.NET Framework - Unsafe Compile Errors

Asked By Lint Radley on 30-Aug-07 08:50 AM
Hello,

I've been attempting to experiement with unsafe code in order to speed
up performance. I've read several examples online, including a Microsoft
one

All of the examples seem declare their pointers the way I have below.
However, when I try to I get the following errors all referring to the
int* line:


public unsafe class MyClass
{

int* test = stackalloc int [100];


....
Invalid expression term 'stackalloc'
; expected
Array size cannot be specified in a variable declaration (try
initializing with a 'new' expression)
Invalid token ';' in class, struct, or interface member declaration



Allow unsafe code is turned on in the projects settings. I am using the
.NET 2.0 Framework.

Anyone have any ideas on where I am going wrong?

Thank you,

Lint Radley




Jon Skeet [C# MVP] replied on 30-Aug-07 09:30 AM
On Aug 30, 1:50 pm, Lint Radley <scanoma...@forwardbounding.com>

stackalloc is meant to be used for a *local* variable, not a *member*
variable.

You can use the "fixed" modifier in unsafe contexts in C# 2:

fixed int test[128];

What are you trying to do exactly? Do you have reason to believe that
unsafe code is actually going to help you?

Jon
Jon Skeet [C# MVP] replied on 30-Aug-07 09:32 AM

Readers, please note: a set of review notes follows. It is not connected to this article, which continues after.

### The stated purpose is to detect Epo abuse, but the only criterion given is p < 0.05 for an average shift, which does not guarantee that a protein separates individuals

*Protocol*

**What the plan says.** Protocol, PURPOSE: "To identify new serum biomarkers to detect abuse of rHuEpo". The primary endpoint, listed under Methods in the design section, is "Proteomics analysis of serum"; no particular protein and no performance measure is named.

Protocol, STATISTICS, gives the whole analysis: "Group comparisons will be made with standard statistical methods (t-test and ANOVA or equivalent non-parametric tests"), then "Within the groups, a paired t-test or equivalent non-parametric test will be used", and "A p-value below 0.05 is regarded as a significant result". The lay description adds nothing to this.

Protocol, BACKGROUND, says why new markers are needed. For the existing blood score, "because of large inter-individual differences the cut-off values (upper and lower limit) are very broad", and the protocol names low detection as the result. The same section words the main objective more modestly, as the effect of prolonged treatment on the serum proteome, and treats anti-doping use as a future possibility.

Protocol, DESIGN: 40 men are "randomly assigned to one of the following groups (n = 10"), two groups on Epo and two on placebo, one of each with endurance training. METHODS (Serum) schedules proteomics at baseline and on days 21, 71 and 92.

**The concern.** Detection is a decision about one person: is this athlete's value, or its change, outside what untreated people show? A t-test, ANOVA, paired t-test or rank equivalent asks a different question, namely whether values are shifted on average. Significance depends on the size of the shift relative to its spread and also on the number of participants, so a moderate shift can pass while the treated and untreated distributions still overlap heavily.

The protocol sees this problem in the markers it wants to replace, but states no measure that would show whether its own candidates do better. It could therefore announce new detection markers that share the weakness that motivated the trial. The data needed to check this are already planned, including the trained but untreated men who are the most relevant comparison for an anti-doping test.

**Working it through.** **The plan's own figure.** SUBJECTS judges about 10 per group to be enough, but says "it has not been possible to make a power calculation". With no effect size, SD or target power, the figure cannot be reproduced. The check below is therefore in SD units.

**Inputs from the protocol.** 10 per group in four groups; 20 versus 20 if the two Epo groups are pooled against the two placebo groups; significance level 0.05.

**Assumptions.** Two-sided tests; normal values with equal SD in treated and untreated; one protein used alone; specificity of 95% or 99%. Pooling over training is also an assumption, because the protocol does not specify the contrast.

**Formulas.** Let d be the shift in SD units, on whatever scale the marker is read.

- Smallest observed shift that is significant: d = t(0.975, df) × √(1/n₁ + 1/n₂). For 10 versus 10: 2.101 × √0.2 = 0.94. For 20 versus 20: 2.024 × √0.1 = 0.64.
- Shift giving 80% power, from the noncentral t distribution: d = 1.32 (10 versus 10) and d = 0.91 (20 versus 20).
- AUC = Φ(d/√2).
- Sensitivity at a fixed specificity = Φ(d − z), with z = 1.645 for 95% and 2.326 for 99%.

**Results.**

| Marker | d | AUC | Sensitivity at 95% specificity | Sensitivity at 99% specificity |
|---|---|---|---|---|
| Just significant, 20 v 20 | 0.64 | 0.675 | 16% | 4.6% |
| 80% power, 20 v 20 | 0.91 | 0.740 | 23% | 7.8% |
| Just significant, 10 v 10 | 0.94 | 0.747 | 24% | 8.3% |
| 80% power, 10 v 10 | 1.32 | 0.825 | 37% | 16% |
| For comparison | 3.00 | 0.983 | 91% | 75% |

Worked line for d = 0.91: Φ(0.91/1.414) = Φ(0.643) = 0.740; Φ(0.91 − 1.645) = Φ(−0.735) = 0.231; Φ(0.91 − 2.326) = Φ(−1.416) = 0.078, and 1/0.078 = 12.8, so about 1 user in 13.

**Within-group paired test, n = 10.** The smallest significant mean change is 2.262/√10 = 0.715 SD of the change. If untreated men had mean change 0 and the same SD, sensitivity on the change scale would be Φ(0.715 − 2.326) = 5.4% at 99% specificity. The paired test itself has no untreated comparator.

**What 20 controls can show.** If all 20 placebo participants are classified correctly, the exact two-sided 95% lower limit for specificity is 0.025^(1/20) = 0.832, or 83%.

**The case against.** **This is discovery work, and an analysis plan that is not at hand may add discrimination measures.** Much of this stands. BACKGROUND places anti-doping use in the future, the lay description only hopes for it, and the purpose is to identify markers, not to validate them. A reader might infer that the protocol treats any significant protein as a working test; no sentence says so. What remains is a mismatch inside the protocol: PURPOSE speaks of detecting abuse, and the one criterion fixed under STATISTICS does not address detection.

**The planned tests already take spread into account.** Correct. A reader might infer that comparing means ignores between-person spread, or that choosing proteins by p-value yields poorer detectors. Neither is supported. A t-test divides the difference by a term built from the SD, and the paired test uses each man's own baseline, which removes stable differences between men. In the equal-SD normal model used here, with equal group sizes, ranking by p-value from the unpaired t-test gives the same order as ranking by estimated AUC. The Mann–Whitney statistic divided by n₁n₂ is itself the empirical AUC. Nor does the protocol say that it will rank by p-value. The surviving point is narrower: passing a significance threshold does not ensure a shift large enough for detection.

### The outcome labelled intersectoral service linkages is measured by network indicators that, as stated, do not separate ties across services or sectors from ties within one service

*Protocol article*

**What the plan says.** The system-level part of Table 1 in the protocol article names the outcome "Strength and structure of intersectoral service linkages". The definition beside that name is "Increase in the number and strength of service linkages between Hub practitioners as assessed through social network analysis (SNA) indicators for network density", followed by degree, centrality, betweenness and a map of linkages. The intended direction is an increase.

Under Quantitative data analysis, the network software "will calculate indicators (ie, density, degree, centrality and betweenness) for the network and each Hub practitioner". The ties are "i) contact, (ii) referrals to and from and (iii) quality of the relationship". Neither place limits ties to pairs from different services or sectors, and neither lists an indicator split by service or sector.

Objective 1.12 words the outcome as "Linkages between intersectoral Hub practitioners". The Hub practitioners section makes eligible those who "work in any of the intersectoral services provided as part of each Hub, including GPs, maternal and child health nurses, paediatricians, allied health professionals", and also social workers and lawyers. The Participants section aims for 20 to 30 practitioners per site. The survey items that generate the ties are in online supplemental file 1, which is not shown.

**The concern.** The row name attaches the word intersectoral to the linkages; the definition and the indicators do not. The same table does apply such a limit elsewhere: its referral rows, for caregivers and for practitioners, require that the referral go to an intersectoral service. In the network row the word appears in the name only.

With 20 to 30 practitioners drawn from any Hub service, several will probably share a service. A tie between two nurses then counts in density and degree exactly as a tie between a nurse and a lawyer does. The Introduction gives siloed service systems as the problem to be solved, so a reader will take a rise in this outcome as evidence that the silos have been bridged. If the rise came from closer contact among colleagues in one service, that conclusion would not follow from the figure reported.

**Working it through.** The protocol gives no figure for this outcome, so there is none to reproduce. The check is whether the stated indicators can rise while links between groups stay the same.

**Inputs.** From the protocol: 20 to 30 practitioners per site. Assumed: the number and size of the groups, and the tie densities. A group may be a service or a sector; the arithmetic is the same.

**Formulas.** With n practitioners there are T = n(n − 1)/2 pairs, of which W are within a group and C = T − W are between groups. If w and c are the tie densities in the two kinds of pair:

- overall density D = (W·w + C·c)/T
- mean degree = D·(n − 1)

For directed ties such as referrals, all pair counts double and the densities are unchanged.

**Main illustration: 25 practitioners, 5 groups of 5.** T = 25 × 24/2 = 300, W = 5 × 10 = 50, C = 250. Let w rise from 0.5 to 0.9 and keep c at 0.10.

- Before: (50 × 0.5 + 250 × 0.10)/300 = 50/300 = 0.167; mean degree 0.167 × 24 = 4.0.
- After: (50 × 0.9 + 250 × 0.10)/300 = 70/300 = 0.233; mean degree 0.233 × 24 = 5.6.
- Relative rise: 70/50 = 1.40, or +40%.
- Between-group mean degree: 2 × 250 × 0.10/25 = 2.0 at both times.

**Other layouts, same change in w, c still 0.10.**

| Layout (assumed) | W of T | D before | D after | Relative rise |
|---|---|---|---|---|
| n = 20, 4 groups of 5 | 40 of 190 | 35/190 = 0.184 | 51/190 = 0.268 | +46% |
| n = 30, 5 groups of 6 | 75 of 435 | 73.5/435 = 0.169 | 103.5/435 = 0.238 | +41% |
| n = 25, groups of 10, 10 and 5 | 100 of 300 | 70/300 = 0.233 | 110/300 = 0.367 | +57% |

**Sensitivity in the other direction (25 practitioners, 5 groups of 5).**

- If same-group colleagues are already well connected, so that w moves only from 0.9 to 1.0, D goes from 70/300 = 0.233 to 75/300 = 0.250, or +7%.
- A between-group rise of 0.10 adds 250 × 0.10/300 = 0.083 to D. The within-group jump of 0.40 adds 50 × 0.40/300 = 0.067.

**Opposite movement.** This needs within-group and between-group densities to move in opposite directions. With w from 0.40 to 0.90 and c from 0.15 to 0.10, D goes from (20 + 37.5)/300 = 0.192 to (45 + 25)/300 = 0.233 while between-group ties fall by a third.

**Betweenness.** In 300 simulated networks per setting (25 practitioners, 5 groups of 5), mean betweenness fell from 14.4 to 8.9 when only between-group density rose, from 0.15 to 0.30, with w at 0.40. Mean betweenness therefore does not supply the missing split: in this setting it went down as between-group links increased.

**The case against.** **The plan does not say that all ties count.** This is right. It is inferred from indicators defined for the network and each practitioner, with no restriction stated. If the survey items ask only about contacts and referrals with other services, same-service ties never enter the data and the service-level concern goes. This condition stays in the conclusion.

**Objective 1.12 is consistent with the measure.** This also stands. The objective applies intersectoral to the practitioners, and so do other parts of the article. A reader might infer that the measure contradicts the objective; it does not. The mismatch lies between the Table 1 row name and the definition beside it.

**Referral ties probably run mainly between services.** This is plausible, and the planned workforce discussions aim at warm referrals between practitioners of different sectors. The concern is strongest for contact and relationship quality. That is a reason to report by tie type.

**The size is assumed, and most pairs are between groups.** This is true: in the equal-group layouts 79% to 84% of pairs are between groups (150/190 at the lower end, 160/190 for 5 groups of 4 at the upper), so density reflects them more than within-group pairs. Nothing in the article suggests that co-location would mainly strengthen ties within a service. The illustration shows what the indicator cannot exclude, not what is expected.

Further note: this is only available in structs, not classes.

Jon
Lint Radley replied on 30-Aug-07 09:41 AM
Dear Jon,

Thanks for the reply - that would explain it.

In the code I included, I was just tinkering with unsafe to learn how it
works. The real use would be in an image processing application I am
working on. The images are 512x512; the pixel data is currently stored
in a managed two dimensional int array. A colleague of mine suggested I
look into unsafe for performance gains in accessing the pixel data.

Thanks again,

Lint Radley
Jon Skeet [C# MVP] replied on 30-Aug-07 10:00 AM
On Aug 30, 2:41 pm, Lint Radley <scanoma...@forwardbounding.com>

I suspect you wouldn't get much benefit from that apart from when
you're transferring the data to/from the screen or file (or whatever).

As always, work out how much performance you need, write the simplest
code which works, and then tune performance if you really need to.

Jon
Lint Radley replied on 30-Aug-07 11:51 AM
Hi Jon,

Do you think there'd be much performance benefit for accessing the data
in statistical calculations? That's the big area of our software.

We've actually just started the phase, as you described, of
optimization. What took five seconds now takes approximately 1.4 -
multithreaded some tasks, removed use of Lists, etc.

Lint Radley
Jon Skeet [C# MVP] replied on 30-Aug-07 01:44 PM
Unlikely, to be honest.


Right. Now, what's your target? How long can you afford it to take?
There's no point in spending a lot of time optimising if you've already
got it as fast as you need to be.

--
Jon Skeet - <skeet@pobox.com>
http://www.pobox.com/~skeet   Blog: http://www.msmvps.com/jon.skeet
If replying to the group, please do not mail me too